So that the manner in which the above-recited features, advantages, and objects of the present invention are attained and can be understood in detail, a more particular description of the invention, briefly summarized above, may be had by reference to the embodiments thereof which are illustrated in the appended drawings.
It is noted however, that the appended drawings illustrate only several typical embodiments of this invention and is therefore not to be considered limiting of its scope, for the invention may admit to other equally effective embodiments. Reference the appended drawings, wherein:
FIG. 1 is cross-sectional side view of a multicell heater embodying the present invention;
FIG. 2 is an end view of the heater of FIG. 1; and
FIG. 3 is an exploded view of the heater of FIG. 1.
Referring now to FIG. 1 a multicell heater 10 embodying the present invention is shown generally. The main housing for the heater 10 is a section of outer tubing 12. Although the composition of the outer tubing 12 is not important, the outer tubing 12 is known to be metallic, preferably being made of Inconel®, Incoloy®, or steel, depending upon the intended application. Within the outer tubing 12 is disposed a plurality of resistive heating elements 14 having a common inner sheath 16. The inner sheath 16 is also known to be metallic. The inner sheath 16 and heating elements 14 without the outer tubing resemble the construction of a tubular heater known sold under the trademark Firebar® by the assignee hereof, Watlow Electric Manufacturing Company of St. Louis, Mo.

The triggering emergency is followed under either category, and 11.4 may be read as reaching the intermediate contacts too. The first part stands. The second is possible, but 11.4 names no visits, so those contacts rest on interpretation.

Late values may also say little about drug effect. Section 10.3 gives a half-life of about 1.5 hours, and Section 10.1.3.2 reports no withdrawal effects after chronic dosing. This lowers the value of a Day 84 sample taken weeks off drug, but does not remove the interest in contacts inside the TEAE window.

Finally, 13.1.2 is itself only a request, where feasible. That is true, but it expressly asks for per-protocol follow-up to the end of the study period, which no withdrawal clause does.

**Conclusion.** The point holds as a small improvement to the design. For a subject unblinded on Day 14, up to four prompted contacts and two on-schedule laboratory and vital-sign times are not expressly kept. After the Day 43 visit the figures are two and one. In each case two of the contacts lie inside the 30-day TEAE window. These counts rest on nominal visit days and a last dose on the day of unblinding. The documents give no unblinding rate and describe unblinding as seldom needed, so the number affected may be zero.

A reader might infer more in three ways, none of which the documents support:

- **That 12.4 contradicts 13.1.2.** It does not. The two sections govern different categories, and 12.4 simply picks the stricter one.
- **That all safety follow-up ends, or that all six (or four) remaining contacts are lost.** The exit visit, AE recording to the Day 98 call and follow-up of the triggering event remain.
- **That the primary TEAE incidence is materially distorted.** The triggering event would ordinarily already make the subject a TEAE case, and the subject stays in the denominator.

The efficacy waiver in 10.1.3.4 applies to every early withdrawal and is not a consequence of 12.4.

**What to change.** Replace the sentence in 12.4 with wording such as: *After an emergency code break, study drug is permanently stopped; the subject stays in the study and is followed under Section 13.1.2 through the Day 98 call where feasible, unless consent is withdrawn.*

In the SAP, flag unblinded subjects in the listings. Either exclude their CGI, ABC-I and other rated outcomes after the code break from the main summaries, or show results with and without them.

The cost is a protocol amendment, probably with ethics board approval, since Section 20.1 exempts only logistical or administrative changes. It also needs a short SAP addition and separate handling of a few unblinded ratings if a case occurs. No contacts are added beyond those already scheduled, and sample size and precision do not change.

In the preferred embodiment, the inner sheath 16 has a non-circular cross-section. As best seen from FIG. 2, where both ends of the bent inner sheath 16 can be seen, the cross-section has two opposite flattened sides 18 connected by semi-circular edges 20. The inner sheath is typically filled with an insulator 22, most commonly consisting of magnesium oxide (MgO).